AARP AARP States North Carolina Advocacy

AARP Fights Utility Cost Increase and Helps People Find Ways to Save

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By Bridgette A. Lacy for AARP

When the N.C. Utilities Commission announced in February that Progress Energy would only receive about half of the rate increase the company requested,  Wilmington resident Sonya Bennetone said “any increase is going to impose a hardship to the residents who can least afford it.”

Progress Energy and the Public Staff of the Utilities Commission agreed ratepayers should reimburse $182 million to the power company, an amount equal to overall rate increase request to 4.7 percent in the first year and 5.7 percent in subsequent years.  The next step is for commissioners to decide how much more major industrials should pay compared to residential users, a tilt in favor of industrial users and their powerful lawyers.

However, retirees living on a fixed-income, college students paying their own electric bills and the working class are saying they can’t afford another hardship. Bennetone and others point to higher prices for gas and groceries and other necessities lightening the wallets of working class North Carolinians.

Through a petition, public testimony, meetings with the Commission, and advertising against the rate hikes, AARP has been busy fighting a rate increase that puts a big dent into people’s wallets takes away too much of the cost-of-living increase for those relying on Social Security as their only source of retirement income.

The final decision is up to the N.C. Utilities Commission, but Public Staff settlements carry considerable weight with the commission. Progress Energy Carolinas became a subsidiary of Duke Energy last year.

Bennetone, a 49-year-old mother of three, was one of hundreds who voiced concerns about the rate hike during February public hearings. Those hearings are still going on even though the rate hike issue appears to be decided, aside from calculating a “fair share” between residents or industrial users.

“The end result of this settlement will cause struggling seniors and families to suffer even more,” said Doug Dickerson, state director of AARP North Carolina.   “Food, gasoline, and out-of-pocket medical costs are already rising several times more than Social Security adjustments.  And now, power bills will spike even higher.  We are dealing with very profitable companies that hold a monopoly on residents. Why should Duke investors’ profit at the expense of millions of hard-working and retired North Carolinians?"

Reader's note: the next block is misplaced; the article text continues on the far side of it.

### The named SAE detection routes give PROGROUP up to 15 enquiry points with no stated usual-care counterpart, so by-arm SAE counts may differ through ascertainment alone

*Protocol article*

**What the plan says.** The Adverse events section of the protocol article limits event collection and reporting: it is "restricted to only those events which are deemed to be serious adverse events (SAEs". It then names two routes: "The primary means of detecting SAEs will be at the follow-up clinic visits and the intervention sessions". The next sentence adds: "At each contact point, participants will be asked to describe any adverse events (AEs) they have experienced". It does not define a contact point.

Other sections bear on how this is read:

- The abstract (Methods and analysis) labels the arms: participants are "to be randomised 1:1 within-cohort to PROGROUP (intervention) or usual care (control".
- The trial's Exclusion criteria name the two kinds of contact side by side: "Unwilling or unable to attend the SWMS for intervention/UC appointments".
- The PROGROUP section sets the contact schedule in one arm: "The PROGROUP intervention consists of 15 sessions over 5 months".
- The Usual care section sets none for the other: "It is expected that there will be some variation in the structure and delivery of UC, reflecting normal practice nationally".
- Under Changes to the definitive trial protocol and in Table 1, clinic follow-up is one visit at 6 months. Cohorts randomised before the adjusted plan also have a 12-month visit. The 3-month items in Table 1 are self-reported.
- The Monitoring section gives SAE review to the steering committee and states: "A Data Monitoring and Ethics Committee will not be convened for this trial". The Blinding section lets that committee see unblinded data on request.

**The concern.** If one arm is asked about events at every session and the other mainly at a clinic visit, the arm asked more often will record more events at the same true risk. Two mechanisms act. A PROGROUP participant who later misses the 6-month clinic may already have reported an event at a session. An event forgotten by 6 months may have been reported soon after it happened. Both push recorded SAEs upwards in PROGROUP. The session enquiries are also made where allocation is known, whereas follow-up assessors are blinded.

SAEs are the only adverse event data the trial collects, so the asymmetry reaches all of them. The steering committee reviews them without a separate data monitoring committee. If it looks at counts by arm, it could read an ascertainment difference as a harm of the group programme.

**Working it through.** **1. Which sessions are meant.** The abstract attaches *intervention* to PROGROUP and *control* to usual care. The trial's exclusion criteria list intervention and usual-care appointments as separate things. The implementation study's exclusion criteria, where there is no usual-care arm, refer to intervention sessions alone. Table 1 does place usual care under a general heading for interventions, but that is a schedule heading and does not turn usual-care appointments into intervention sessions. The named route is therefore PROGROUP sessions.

Ruth Zalph, a retired 82-year-old teacher, says Duke Energy, the parent company of Progress, has said it also wants consumers to pay in advance so it can build a new nuclear plant. “No bank or financial institution will lend them the money,” she says.  She shouldn’t either, since electricity provided from a future nuclear plant would likely be 15-20 years in the future.

Duke has asked for a 14 percent rate hike this year which the Commission will rule on in the near future. Its long-term plans also being considered by the Commission call for serial rate hikes to fund future construction.

It doesn’t sit well with consumer advocates like AARP that a bill in the legislature would sweep out the most current members of key state regulatory commissions including the North Carolina Utility Commission and replace them with members appointed by the governor and/or the legislature, members who most likely will favor Duke’s interests.

“Progress/Duke Energy continues its forced march towards extravagant rates without regard to the impact on low income North Carolinians,” says Gene Nichol, director of the University of North Carolina’s Center on Poverty, Work & Opportunity. “It's now become a sort of dance -- Duke spends outrageous amounts on its executives, asks for ridiculous increases in its rates, and then settles, happily, for half. It creates the appearance that the regulators are doing their job and Duke is behaving. The only ones that lose are the citizens of North Carolina. But don't expect it to change without a major fight.  They have the wheels well-oiled by now.”

Advocates for affordable energy are asking concerned residents to voice their concerns to the Commission and to attend public hearings being held in March. In the meantime, they encourage residents who need help to apply for assistance and to cut their own consumption with some simple energy saving tips.

Resources:

Duke Energy offers financial assistance for low-income individuals and families to cover home energy bills regardless of their heating source. The funds are distributed to the State of North Carolina, which works with social service agencies to distribute the funds to customers, based on need. To learn more, visit http://www.duke-energy.com/community/energy-assistance.asp.

For information about the federally-funded, Low Income Home Energy Assistance Program (LIHEAP), visit http://www.ncdhhs.gov/dss/energy/index.htm

Here are some tips from Wake Technical Community College instructor Roger Cameron, who teaches a class for the unemployed called “Financial Survival Guide: Learning to Live on Limited Income.”

  • Don’t try to do this alone. There’s no manual to tell you how to apply. Get help in applying for assistance from job seekers and church groups.
  • Turn down your water heater. Most people keep them too high.
  • Don’t wash clothes in hot water.
  • Don’t leave lights on in the house.
  • Plug your electronics into a power strip. Turn the power strip off when you are not using them.
  • Use a ceiling fan to keep your home cooler and warmer. Switching the fan blades on reverse forces warm air down. On cooler spring and summer days, open the window instead of cutting on the air conditioner.
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